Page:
Have you looked at a paint chip and loved the color, but when you put it on your walls you were not at all happy? That’s because most paint colors intensify and become much brighter when they are all over your wall. Even if you are aware of this fact, you are still shocked when you use a so-called neutral color and it turns out nothing like you thought.
Have you ever found yourself in a similar situation as I did several years ago? I painted an entire room but when I woke up the next morning I was shocked. My walls looked so “off” from my tile floors. How can that be? The color was beige, same as the floor tile, and yet they did not go together. At the time I did not know why it was off, but I knew I could not live with walls that clashed with my floors. So, I did what most people do. I went back to the store and bought another gallon of paint hoping to get it right. This time around I painted a small section close to the floor tile to be sure. Luckily it was a match.
The truth is every paint color, including gray and beige, have undertones. Beige typically has undertones of yellow, green, red/pink and occasionally orange. Gray on the other hand usually has blue, green, or purple undertones. So why does this matter? If you have two competing undertones going on, either with the wall and countertop; wall and floor; or all three locations; your room will look “off” and most times you won’t know why.
The other factor that comes into play is you can’t see the undertones until you compare it to another color, like shown above. You might think you have a “warm” paint color, but when compared to the floor that has a very warm tone, your paint color will look “cool.” This is the very reason I like to pick out my finishes all at once. Comparing them together will allow you to see the undertones, and if they all match.
Tip: One of the biggest mistakes people make is to paint the inside of their new house BEFORE moving in. This may seem like a smart idea because it’s definitely easier. But until you are able to see all the elements in the room, you will not be able to accurately choose the right color. Your paint is not the only element that has an undertone, your furniture does as well. So, if you want to get it right, compare the paint to the elements in the room. If it’s a new build, in the very least make sure your paint, counter top, and floors have the same undertones.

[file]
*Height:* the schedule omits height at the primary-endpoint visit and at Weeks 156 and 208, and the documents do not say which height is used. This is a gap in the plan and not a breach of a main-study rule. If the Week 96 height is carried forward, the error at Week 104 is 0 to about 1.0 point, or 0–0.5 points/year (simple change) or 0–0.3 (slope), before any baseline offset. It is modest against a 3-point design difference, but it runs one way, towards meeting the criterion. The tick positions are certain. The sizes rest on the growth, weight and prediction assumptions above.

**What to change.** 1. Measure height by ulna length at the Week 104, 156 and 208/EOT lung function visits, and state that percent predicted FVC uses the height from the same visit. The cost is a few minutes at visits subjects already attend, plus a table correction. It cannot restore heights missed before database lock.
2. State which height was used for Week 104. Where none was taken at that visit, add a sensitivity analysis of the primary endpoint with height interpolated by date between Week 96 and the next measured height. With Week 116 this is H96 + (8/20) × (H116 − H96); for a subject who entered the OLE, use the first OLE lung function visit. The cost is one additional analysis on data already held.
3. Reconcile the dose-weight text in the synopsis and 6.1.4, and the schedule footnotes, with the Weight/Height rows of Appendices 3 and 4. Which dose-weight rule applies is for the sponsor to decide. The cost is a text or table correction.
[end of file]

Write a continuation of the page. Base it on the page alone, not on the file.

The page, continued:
When choosing a color, please do not use the small strips in a fan deck. Sure, it’s fine to use as the initial sorting process, but you will not be able to see the undertones with such a small surface. If you’ve narrowed your color down then paint a large block on your wall. Do NOT do this if you have any color on your wall, like shown below. Why? Because whatever color you put on your wall will be compared to your old color. You won’t see the true undertones.
The better option is to buy a poster board and paint it with your new color, leaving at least 4” of a white boarder all the way around the new paint color. You can also place a larger poster board behind, as shown below. Notice how different the paint colors look once you isolate the color. The additional benefit to having your paint on a poster board, is you can move it around. Move it close to the floor, or next to your sofa. Leave it in place so you can see it throughout the day when the light changes.
Remember our scenario earlier? I was painting well into the night, so at the time the wall and tile looked fine together. It wasn’t until the paint was completely dry and seeing it in the natural light that I could see the true color. In my situation, I had a tile floor that had a pink undertone, but my wall color had a yellow undertone… the two do NOT mix. I quickly changed it.
We have 100 large 11×14 real paint poster board samples we use to help home owners determine the undertones inside their house. It’s one of many tools we use to help design a beautiful space for your home.
We can’t wait to get to know you and help design a space that feels like you. Please click here to schedule your initial consultation.